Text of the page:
In fact one could argue it is irrelevant if they are self imposed or not (think quantum physics).

  15. Genius, I'm unconvinced by your counterexamples to my rough gesture at what an adequate definition of harm would be; the first example clearly violates the right to expect clause, and, while I originally put the formulation in second person, it is clear that the case of the baby would violate a third-person right to expect clause, too.

    I don't think I quite understand why it would make a difference whether we choose to sharply distinguish action and inaction in God's case or not. I agree that, whatever else is the case, there would be a quite reasonable sense in which God sends people to hell, namely, that he doesn't give them heaven. But this doesn't really get the argument from hell any closer to the goal; the argument still mischaracterizes heaven, infinite and eternal reward, as something honest disbelievers would merit. It can't even get off the ground if it can't give an argument in support of this claim. And it can't borrow such a principle from Christianity itself, because the traditional view is that properly speaking none of us merit heaven, whether we believe or not; no matter how good we postulate someone as being, they only merit a finite, temporal reward.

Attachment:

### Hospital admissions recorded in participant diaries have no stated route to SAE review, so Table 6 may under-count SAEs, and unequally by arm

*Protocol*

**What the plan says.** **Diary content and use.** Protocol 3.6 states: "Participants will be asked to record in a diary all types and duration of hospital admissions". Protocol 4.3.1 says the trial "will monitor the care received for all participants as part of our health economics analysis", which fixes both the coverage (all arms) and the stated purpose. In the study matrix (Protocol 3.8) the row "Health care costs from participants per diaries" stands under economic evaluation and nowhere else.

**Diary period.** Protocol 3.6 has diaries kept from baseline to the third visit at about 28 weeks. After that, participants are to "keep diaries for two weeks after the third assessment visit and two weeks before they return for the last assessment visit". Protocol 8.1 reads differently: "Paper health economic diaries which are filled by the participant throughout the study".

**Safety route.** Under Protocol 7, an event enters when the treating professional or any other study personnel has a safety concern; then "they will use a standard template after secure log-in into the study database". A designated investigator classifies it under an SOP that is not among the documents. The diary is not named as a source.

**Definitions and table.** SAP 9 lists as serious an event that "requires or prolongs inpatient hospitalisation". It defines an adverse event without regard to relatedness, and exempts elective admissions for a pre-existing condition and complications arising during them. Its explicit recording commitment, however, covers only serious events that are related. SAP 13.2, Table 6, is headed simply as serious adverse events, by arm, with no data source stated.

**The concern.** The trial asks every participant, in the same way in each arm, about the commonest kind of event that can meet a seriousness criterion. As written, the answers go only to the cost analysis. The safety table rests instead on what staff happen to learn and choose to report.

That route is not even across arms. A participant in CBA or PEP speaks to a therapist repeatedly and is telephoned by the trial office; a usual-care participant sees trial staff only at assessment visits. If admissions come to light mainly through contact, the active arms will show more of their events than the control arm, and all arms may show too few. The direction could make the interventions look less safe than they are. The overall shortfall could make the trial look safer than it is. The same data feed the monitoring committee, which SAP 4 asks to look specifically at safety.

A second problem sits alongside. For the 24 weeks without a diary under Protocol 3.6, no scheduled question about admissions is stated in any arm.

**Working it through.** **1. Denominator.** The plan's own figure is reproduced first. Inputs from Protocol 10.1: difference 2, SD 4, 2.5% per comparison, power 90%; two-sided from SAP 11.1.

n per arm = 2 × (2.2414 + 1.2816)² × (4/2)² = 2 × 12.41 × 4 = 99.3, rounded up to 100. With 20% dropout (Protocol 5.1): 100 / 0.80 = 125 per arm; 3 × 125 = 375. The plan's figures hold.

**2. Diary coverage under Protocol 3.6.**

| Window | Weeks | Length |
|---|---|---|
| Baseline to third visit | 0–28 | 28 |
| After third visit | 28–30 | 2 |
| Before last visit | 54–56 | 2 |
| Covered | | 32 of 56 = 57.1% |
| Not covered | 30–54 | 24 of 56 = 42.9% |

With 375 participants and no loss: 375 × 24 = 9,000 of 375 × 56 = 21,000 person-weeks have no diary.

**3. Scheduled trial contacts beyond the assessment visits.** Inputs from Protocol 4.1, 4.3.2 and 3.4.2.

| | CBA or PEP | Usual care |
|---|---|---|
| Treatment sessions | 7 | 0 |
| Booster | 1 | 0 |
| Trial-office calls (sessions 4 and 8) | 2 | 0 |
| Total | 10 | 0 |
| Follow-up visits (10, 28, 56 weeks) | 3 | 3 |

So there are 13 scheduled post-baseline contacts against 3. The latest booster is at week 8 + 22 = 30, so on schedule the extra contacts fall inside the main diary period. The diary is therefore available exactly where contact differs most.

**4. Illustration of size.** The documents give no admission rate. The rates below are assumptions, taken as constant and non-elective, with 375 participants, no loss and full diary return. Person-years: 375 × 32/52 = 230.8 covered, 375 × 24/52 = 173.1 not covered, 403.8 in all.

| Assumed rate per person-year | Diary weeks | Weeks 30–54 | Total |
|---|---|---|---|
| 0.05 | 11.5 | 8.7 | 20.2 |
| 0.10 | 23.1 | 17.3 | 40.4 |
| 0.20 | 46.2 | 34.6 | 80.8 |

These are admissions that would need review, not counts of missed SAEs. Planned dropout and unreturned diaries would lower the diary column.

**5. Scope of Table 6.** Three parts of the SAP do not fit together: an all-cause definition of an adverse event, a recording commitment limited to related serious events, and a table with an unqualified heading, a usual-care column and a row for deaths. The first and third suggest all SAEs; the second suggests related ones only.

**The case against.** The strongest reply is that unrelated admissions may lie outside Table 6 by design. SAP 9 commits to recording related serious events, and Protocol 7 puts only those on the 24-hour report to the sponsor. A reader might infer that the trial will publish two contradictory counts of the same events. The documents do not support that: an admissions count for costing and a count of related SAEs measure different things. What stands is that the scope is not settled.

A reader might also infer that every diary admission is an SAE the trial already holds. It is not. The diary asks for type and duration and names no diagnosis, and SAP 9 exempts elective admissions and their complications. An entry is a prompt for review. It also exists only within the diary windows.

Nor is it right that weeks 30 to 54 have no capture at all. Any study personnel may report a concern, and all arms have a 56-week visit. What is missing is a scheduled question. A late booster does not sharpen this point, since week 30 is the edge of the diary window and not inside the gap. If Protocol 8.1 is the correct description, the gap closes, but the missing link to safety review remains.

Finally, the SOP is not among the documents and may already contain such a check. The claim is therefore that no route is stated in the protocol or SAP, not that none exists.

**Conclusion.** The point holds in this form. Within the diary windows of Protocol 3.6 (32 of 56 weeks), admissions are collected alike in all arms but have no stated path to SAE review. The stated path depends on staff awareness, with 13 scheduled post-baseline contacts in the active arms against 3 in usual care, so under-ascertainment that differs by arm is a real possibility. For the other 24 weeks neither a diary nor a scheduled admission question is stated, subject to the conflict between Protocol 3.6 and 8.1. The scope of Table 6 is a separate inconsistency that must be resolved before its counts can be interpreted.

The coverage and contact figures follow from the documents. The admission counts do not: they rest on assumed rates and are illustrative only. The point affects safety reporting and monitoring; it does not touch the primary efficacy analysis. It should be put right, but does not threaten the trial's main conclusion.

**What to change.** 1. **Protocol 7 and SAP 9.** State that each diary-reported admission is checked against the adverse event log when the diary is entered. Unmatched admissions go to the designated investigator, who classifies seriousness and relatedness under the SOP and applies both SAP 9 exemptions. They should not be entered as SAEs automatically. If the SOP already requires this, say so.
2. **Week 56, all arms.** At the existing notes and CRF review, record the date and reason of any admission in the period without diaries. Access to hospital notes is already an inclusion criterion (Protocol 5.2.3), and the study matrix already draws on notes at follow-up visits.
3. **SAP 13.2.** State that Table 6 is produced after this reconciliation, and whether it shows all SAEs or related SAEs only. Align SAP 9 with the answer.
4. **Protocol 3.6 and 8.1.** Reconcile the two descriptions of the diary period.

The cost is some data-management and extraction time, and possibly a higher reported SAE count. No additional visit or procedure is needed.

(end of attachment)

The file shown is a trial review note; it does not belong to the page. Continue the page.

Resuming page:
16. How do you define what you have a right to expect?
    who defines it and is it not harm to define it at a low level?
    It is entirely arbitrary to say you have a right to expect money or food or oxygen. If I chose to not allow a person to have oxygen because they have sinned and dont deserve it then at some point I have chosen to use that criteria just like one would think god would have to have made a similar choice. BTW It is likely most murders in history fall under this catagory.

    > as something honest disbelievers would merit.